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Victoria points to court wins as proof short-term rental rules are working

Fines totalling $20,000 upheld by courts, five residents banned from operating short-term spaces
The City of Victoria won several court cases against residents who were illegally operating short-term rentals. (Black Press Media file photo)

The City of Victoria continues to enforce its short-term rental policy to crack down on illegal short-term rental operators.

Four recent court cases that resulted in nearly $20,000 in fines against illegal short-term rental operators show policies around illegal short-term renting have been effective, the city stated in a release. The court orders prohibit five people from operating short-term rentals.

Those involved were operating without a licence – these properties included two duplexes, one condo, one garden suite and a single-family home with a basement suite.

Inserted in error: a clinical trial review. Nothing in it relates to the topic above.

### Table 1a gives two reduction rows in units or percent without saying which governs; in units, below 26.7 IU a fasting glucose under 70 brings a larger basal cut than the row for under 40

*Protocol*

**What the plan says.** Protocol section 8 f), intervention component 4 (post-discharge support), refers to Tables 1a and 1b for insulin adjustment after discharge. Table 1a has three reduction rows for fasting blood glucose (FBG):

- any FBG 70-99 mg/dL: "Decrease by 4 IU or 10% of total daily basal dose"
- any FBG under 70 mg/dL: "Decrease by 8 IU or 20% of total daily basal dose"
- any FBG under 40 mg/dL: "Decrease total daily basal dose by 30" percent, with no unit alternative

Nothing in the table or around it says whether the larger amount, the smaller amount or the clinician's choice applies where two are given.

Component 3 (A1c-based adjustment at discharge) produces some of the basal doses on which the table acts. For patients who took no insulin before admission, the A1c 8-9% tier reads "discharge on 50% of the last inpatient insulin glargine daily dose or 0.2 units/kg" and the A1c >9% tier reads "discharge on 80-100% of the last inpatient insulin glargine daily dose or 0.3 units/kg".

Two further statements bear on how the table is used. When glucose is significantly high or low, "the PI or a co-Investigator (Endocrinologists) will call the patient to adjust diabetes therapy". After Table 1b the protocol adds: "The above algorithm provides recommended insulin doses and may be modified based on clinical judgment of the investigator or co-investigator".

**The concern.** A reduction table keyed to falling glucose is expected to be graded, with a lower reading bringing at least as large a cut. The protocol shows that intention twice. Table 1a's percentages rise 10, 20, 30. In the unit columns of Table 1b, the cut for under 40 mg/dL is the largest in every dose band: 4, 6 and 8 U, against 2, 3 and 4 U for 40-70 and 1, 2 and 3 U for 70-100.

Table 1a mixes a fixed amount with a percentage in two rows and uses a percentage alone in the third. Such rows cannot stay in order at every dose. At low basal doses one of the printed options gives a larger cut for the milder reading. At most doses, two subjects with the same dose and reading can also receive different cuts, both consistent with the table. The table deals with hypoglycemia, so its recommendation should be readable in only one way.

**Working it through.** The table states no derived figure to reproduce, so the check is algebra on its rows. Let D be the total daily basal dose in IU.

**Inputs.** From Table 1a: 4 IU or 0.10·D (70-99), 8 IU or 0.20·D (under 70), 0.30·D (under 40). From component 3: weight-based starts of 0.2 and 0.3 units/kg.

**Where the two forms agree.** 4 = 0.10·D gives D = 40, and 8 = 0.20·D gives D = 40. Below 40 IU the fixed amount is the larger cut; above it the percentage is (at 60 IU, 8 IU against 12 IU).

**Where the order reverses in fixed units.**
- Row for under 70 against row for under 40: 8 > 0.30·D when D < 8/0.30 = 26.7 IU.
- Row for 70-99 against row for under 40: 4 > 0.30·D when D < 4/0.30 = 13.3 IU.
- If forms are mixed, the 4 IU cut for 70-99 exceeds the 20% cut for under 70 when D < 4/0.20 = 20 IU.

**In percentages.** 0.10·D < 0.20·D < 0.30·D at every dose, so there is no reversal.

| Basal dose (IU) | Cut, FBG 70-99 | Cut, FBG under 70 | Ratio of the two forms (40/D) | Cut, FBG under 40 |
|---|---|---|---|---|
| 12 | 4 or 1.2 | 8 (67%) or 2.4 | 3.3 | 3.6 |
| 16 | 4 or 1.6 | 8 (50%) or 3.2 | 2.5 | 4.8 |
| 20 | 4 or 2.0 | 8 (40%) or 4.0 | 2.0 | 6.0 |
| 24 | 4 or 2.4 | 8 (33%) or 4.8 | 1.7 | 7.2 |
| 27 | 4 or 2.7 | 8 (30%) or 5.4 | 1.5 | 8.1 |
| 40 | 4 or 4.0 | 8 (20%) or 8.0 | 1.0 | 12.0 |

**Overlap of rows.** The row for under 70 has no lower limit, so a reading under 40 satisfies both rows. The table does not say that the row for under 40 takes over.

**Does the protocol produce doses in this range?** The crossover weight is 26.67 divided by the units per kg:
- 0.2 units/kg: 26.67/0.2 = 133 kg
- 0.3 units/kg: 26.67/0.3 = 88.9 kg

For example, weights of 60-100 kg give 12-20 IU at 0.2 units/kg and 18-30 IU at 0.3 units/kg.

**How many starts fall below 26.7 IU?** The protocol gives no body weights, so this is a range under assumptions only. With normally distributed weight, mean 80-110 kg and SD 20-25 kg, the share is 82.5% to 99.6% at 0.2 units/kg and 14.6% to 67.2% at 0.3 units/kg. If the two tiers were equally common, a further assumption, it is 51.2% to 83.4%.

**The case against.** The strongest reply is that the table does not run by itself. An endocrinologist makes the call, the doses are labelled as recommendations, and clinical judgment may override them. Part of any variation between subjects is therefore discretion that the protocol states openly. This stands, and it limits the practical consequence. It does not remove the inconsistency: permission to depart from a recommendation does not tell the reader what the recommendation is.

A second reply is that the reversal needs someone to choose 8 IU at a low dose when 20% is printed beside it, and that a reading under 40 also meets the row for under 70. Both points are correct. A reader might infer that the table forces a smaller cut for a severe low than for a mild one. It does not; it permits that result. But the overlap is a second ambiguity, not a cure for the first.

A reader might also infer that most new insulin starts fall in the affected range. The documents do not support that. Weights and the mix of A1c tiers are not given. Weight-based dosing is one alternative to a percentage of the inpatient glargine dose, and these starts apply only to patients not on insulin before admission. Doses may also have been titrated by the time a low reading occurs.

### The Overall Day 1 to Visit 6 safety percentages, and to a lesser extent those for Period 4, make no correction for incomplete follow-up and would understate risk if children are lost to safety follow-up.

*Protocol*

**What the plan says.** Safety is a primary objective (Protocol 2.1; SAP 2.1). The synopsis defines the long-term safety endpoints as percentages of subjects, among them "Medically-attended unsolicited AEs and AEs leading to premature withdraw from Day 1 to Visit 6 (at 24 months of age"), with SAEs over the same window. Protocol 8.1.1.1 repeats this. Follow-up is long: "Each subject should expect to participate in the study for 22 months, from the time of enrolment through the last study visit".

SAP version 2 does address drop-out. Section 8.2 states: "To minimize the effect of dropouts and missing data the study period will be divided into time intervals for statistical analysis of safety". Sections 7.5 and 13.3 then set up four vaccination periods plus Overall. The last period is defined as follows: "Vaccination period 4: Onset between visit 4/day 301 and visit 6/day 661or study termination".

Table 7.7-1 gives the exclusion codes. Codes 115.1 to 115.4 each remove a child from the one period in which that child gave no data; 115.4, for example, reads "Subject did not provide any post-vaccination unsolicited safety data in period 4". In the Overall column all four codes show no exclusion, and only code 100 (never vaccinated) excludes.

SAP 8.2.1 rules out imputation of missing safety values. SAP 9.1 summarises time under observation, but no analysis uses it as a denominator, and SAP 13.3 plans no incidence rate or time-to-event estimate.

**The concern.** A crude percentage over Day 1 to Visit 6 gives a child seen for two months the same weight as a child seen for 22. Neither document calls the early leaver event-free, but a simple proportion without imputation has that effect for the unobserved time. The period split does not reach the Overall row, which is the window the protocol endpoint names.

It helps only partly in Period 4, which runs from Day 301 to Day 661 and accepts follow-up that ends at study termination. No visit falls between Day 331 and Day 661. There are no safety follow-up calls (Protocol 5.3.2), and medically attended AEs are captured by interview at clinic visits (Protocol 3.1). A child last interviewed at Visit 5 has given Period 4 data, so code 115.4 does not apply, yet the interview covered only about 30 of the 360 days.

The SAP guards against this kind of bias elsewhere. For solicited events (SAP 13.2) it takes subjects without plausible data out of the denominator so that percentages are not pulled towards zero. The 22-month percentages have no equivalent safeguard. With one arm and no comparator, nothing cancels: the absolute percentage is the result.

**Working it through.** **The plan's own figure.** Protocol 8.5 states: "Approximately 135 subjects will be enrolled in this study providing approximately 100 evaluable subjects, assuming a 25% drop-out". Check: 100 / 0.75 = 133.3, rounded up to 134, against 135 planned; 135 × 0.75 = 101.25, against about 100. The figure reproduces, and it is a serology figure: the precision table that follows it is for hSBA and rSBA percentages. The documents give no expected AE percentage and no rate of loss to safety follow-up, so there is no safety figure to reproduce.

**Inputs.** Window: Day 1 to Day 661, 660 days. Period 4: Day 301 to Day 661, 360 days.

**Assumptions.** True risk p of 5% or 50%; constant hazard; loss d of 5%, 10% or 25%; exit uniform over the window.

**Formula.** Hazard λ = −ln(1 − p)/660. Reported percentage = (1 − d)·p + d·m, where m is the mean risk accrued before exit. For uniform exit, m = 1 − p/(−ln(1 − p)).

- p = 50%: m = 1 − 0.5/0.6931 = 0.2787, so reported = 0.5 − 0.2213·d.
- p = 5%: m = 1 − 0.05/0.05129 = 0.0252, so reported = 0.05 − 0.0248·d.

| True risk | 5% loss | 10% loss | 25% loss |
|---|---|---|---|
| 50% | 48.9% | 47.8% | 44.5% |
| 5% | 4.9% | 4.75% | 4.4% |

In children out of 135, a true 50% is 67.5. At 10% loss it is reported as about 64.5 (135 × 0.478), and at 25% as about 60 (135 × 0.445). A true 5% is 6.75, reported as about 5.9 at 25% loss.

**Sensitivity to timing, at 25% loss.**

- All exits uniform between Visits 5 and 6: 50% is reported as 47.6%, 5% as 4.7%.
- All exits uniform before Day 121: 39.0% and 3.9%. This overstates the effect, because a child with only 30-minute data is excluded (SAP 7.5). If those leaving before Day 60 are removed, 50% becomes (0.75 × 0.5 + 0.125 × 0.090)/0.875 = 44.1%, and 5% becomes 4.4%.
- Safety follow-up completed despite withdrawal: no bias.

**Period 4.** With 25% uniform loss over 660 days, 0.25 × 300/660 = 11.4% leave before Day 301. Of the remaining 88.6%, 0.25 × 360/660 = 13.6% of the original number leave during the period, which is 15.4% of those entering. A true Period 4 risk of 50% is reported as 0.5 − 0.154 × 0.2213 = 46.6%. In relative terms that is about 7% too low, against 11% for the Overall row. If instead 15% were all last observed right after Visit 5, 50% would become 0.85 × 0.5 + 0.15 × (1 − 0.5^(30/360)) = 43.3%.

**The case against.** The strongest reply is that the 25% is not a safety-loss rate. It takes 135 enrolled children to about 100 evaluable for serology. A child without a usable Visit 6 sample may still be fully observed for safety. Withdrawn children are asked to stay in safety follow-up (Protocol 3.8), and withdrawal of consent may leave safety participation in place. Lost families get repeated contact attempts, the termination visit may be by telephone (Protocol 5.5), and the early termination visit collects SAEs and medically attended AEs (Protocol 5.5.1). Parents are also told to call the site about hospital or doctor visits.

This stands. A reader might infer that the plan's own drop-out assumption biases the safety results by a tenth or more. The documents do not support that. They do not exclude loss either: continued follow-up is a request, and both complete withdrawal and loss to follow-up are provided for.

Operating a short-term rental without a licence results in a fine of $500 per day and advertising such a unit without a valid licence carries a $250 per day fine.

“In the midst of the ongoing housing crisis, the city’s short-term rental regulations balance the opportunity for people to earn a little extra income with the importance of protecting long-term rental housing for people who need it like students, seniors, families and people saving up to buy their own place,” said Mayor Lisa Helps in a statement.

RELATED STORY: B.C. mayors renew call on province to regulate short-term rentals

“The vast majority of short-term rental operators are playing by the rules, which demonstrates that our policy and enforcement approach works well to achieve that balance. Those who don’t will face consequences.”

Residents are eligible for a short-term rental business licence if it is their primary residence and they are renting the whole home on occasion, such as while on vacation. Residents may also rent up to two bedrooms with shared kitchen and living spaces while at home.

To operate a short-term rental business in Victoria properties must have a licence and comply with operating requirements. Applications are available online at

ALSO READ: Rentals, ‘co-living’ units in design of proposed 16-storey development in Victoria’s Harris Green

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